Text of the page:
If any woman is pregnant at the time of the commitment and the marriage breaks up shortly after the birth of the child then there is an indicator of lack of free consent to a covenant relationship. Going further, if there is any psychological or emotional compulsion to marry (desire to get out of parents’ house, fear of parental disfavor for not marrying, shame over loss of virginity and possible discovery, or any other factor placing fear and force upon the decision to marry) then freedom of consent is vitiated and there is no free entry into a total commitment to five as partners in the whole of life.
If there is psychosexual failure on the part of either or both immediately subsequent to the marriage, or if bizarre sexual activity appears, then there is strong evidence to support the conclusion that either one or both lacked the capacity or intention to enter into a covenant relationship as true partners. Basic expectations with regard to sexual enjoyment of each other should be met.
If there is a serious lack of ability to make sound judgments about the character and personality of one’s own self, or of others, and if also there is a serious lack of seif awareness concerning one’s own capacities to give a responsive commitment to another, then it is possible to say that the attempted marriage was null and void. This is due to the presence of a radical defect in due discretion of judgment.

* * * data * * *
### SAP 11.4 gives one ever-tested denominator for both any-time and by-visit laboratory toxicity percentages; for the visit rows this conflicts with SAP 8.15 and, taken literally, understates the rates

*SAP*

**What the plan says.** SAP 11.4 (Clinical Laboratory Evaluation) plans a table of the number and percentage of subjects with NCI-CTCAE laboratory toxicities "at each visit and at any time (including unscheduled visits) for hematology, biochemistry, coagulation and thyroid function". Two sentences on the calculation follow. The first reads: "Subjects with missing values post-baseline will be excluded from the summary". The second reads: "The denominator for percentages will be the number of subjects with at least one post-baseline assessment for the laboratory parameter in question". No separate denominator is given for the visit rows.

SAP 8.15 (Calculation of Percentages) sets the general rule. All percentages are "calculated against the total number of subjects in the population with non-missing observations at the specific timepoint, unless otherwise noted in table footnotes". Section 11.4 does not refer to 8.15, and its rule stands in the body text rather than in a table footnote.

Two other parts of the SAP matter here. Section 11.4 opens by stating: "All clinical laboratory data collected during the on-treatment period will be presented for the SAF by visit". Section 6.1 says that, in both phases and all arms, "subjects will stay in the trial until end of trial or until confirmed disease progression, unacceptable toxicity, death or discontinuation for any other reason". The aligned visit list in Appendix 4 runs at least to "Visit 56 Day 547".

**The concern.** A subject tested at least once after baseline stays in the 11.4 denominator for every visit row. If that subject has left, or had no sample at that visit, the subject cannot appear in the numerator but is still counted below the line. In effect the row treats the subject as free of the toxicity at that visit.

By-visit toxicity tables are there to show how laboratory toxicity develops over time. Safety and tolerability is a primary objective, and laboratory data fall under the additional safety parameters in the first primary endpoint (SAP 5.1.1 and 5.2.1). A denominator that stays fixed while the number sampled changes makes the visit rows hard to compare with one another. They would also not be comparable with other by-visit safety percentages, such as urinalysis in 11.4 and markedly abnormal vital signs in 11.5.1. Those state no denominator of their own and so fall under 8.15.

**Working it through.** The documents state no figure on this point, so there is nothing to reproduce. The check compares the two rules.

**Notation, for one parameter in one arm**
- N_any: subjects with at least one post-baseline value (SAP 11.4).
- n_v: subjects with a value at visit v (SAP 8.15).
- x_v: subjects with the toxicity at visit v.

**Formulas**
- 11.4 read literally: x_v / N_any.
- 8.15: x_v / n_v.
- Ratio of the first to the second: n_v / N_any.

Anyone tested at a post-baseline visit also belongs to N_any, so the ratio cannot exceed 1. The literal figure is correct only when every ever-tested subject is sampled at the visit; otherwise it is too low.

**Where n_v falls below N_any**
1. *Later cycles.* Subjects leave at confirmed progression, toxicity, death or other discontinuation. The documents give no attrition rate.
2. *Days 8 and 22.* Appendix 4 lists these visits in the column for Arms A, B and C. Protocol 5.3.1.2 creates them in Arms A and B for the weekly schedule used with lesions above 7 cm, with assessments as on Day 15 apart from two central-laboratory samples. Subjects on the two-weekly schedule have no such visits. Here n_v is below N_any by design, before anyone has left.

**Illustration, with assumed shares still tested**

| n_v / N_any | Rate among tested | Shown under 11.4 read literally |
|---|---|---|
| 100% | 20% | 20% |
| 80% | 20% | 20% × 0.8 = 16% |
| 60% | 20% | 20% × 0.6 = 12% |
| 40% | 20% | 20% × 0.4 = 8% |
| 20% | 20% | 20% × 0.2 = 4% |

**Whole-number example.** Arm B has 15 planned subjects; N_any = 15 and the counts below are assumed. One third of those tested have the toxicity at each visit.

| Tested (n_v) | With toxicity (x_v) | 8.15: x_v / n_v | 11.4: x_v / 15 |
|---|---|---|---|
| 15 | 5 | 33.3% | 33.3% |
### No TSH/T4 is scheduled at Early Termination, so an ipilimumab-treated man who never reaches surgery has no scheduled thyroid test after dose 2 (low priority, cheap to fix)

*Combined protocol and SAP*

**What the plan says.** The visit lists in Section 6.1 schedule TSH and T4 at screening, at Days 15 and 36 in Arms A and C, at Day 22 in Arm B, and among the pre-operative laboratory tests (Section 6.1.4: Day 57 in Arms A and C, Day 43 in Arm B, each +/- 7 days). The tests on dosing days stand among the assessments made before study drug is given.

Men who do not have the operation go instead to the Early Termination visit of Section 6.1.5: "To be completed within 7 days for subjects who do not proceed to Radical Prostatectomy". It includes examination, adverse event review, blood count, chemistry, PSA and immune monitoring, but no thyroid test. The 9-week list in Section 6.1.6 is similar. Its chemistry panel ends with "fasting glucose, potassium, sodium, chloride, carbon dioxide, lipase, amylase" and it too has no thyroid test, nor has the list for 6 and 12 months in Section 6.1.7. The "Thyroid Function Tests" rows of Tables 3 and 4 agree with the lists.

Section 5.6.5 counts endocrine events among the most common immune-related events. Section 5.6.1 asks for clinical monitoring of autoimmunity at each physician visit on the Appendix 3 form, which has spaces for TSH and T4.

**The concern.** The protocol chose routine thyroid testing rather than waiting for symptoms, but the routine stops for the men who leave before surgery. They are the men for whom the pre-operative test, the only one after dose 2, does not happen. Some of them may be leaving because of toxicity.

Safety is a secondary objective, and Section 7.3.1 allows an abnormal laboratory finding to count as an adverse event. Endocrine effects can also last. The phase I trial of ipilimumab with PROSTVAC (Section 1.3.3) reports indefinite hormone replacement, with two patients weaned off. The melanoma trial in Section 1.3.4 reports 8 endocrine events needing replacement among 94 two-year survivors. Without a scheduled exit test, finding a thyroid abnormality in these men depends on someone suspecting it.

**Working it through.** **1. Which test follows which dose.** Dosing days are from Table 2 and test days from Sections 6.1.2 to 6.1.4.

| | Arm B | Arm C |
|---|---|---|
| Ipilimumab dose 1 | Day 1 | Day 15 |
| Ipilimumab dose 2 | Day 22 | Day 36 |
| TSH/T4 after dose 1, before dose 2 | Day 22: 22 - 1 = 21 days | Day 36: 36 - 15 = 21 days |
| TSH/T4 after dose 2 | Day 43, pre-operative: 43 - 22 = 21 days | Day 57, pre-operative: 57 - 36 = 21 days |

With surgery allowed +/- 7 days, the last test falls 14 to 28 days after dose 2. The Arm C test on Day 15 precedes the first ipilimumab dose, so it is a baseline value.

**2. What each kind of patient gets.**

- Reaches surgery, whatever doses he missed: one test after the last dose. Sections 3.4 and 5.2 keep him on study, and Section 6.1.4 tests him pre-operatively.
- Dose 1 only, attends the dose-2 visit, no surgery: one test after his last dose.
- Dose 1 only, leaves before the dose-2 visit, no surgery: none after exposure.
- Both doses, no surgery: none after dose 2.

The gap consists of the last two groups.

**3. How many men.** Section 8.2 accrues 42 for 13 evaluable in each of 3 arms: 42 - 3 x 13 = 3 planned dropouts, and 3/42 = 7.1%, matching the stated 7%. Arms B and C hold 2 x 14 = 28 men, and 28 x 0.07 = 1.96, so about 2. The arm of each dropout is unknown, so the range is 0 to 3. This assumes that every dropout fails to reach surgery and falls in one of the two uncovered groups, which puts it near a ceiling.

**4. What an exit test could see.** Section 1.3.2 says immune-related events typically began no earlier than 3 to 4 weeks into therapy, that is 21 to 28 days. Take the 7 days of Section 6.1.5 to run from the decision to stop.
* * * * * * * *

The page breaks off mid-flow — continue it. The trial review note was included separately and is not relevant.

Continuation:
If one of the partners enters into marriage with conditions and prerequisites that run against the nature of marriage, we can demonstrate that the marriage is invalid. Such conditions might be a determination in one of the partners never to have children of the marriage. Or there may be a condition demanding the freedom to have sexual liaisons outside of the marriage. Or there may be an attitude that denies the other the expression of religion (inhibiting the partner from attending Mass or receiving the Sacraments), or finally, a precondition that either or both are free to leave the marriage if it no longer gives pleasure.